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Debunking Hemingway missteps on PBS

By Charles W. Waring III

Ernest Hemingway poses by one of the three Cape buffaloes he killed on safari with Philip Percival in 1933 in Kenya. In the short story, Francis McComber’s wife shot at a charging buffalo but killed her husband; by experience, Hemingway knew how tough this animal was and how it would have caused a safari client to become a coward.


Ernest Hemingway has long been the topic of literary criticism and a personal enemy of many with issues related to those things considered too manly or macho or even cruel — especially, hunting or bullfighting. The current PBS documentary series on Hemingway is bringing many discussions into salons, saloons, newsrooms, classrooms, hunting lodges and men’s clubs.


Much of this presentation has been accurate and filled with unique images and important interviews; some editorial choices are plain weird and allow voices nothing like Hemingway to carry the conversation. Other slices of the documentary simply avoid discussing a manly perspective on hunting, fishing, bullfighting or boxing. One critic looked like he was about to burst into tears to have to discuss the topic of killing animals; to understand the real Hemingway is to know the heart of the sportsman. This anti-hunting attitude is nothing new. Robert Ruark had to face the same crowd, as did Archibald Rutledge. At least the filmmakers did tap son Patrick Hemingway for some interviews. However, some elements of the documentary simply sidestepped important backstories.


In particular, the second part of the series brought up a topic in a manner that disregarded the facts, and in response, this writer refers to the treatment of “The Short Happy Life of Francis McComber,” a short story Hemingway wrote based on a story he heard on his 1933 safari with Pauline Pfeiffer, aka POM (Poor Old Mama) in The Green Hills of Africa. The documentary spoke of the short story as if it came from something from Hemingway’s relationship with Pauline or something that happened on the safari, but the real story is out there for those who wish to uncover it.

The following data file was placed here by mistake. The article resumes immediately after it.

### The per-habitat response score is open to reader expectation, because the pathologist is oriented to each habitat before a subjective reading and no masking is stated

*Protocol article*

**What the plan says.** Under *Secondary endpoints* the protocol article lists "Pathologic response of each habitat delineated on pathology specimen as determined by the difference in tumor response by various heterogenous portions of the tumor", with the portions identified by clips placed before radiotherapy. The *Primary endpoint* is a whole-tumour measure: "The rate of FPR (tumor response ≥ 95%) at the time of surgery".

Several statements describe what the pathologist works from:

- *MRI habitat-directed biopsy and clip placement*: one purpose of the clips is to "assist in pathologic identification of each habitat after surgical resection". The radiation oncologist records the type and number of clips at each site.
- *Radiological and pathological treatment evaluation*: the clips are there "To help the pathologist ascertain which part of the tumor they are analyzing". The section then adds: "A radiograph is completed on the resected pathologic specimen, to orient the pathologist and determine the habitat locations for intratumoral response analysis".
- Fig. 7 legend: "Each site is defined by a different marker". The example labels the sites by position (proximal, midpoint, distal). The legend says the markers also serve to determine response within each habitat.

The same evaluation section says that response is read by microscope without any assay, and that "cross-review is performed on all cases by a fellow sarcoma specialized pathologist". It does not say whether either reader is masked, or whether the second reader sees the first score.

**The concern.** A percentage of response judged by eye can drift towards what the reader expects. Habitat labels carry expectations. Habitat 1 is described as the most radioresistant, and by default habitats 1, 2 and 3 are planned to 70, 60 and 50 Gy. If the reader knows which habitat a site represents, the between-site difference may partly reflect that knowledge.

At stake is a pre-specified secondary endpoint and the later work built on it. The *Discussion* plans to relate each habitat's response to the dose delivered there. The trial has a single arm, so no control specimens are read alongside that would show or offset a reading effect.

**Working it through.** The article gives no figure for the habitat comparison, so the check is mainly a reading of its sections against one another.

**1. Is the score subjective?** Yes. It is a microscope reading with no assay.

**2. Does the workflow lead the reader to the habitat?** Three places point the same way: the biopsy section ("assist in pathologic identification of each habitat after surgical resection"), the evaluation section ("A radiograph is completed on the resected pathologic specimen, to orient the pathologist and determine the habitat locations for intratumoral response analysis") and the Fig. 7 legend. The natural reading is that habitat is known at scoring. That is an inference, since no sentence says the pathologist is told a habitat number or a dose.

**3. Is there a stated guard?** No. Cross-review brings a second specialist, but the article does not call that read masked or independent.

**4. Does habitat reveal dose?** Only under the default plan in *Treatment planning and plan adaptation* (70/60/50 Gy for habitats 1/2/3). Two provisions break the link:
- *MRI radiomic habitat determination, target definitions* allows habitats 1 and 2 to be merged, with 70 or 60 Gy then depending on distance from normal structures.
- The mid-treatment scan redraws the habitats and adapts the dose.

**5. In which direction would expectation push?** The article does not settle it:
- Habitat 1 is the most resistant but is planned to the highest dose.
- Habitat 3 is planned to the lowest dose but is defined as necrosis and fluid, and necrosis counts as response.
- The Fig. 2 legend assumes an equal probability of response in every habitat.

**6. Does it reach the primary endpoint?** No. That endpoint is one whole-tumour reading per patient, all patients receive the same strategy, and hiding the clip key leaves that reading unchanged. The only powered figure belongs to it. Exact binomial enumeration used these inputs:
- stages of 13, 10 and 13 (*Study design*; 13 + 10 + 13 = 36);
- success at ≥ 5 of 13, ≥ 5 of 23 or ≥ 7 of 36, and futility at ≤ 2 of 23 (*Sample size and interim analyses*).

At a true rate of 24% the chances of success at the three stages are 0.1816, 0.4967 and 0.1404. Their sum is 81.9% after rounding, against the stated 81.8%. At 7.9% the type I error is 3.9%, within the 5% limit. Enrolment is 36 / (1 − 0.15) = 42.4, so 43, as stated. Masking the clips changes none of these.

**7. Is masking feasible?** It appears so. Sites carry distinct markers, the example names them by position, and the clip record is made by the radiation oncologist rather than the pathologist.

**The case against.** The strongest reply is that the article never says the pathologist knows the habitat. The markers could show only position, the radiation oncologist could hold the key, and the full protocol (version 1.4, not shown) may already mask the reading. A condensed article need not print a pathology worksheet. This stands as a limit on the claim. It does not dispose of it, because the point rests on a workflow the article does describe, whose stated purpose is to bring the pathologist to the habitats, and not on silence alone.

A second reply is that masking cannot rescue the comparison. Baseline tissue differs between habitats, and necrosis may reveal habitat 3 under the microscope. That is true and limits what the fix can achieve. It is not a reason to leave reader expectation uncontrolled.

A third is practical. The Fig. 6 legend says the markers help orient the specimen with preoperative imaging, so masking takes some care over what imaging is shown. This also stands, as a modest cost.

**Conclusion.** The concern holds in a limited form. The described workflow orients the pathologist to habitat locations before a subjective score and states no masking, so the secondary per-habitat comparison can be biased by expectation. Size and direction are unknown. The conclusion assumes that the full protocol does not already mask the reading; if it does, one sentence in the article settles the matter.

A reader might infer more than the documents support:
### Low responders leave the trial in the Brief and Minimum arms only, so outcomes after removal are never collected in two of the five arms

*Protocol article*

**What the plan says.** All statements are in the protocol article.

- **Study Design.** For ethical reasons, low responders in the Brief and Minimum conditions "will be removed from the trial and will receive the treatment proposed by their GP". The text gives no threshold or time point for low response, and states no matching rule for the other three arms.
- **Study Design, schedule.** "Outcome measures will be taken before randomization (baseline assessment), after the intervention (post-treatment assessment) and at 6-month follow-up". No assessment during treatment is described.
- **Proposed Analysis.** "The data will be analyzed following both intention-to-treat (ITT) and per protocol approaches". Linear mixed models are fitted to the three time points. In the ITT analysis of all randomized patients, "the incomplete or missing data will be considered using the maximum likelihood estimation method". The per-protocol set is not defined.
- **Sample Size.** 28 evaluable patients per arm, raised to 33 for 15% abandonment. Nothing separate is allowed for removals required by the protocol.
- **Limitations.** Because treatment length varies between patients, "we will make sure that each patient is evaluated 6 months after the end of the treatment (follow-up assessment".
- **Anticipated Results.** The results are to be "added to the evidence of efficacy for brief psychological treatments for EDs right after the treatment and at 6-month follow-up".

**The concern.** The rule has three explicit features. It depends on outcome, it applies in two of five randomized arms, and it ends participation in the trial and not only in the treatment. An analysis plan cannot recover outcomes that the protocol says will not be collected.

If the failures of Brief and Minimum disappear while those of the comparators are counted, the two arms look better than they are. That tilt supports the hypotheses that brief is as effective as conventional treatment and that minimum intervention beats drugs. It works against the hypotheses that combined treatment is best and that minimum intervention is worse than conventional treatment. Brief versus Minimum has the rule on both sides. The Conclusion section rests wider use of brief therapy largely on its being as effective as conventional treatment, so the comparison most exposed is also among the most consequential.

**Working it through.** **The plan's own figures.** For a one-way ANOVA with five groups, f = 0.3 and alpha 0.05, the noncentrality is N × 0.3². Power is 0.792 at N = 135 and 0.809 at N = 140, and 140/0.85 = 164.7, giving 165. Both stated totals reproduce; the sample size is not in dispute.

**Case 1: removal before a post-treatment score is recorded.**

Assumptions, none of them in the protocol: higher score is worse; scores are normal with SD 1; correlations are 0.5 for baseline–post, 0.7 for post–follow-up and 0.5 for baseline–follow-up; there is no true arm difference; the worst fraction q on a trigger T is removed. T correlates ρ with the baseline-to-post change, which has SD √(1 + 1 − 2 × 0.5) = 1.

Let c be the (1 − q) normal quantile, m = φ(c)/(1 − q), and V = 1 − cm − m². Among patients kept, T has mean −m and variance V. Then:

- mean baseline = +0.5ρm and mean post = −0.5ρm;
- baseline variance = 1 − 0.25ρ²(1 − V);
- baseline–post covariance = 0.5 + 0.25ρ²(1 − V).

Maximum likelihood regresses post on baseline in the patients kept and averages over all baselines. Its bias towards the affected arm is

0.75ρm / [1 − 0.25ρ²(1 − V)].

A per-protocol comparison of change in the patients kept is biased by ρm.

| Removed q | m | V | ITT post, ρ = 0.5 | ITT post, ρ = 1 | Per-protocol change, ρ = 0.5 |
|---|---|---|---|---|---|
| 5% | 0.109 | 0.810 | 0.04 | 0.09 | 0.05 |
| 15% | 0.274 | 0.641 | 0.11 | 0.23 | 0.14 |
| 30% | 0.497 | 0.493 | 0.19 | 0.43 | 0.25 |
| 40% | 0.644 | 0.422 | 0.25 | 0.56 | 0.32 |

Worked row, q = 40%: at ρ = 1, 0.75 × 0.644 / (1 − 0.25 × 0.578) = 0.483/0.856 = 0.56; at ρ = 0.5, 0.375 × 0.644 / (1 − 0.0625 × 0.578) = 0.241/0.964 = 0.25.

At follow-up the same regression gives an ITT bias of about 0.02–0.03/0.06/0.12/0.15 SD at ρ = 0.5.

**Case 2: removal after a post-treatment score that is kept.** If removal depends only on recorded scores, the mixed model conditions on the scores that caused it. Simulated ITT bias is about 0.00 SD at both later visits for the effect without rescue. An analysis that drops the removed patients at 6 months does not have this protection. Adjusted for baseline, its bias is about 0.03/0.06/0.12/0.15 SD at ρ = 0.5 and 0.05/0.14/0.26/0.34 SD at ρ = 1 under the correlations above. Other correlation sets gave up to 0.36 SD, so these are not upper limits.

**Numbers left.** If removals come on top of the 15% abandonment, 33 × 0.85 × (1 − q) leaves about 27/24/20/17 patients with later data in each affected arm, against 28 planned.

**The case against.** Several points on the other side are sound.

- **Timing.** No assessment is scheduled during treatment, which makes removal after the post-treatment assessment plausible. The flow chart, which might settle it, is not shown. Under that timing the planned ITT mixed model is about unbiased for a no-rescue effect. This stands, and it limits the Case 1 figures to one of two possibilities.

It is all about the Old Man and the Boy; in this case, it was Philip Percival, professional hunter, telling his young client, Hemingway, about a safari that went wrong. The professional hunter (PH) was the famous John H. Patterson, author of The Man-eaters of Tsavo, which is the true story of how he killed the lions that were killing the Indian laborers working on the “Lunatic Express,” the train that would take you from Mombasa to Uganda. As a result of his book, Patterson became highly sought as a professional hunter. One couple came on safari and the husband ended up being shot by the wife. Somehow the story got out that Patterson had been having an affair with the wife and that she wanted to get rid of her husband and make it look like an accident because she really wanted her PH. The truth of the events was a casualty of the times.


The story became the scandal of the day in colonial East Africa at about the same time that the “Happy Valley” set was misbehaving and known for swapping wives, living irresponsibly, drinking constantly and living it up at Nairobi’s Muthaiga Country Club. (Remember the New Year’s Eve celebration in “Out of Africa” film?) Hence, the public was in a mood to believe the worst about a safari gone wrong. After all, the saying of those days was: “Are you married or do you live in Kenya?”


Percival related this tale to Hemingway, and he let it develop into the earlier referenced famous short story. That is the brief version of what would have made the documentary more interesting but somehow was not included. Count on your Hemingway aficionados at Mercury HQ to be on the prowl on your behalf.

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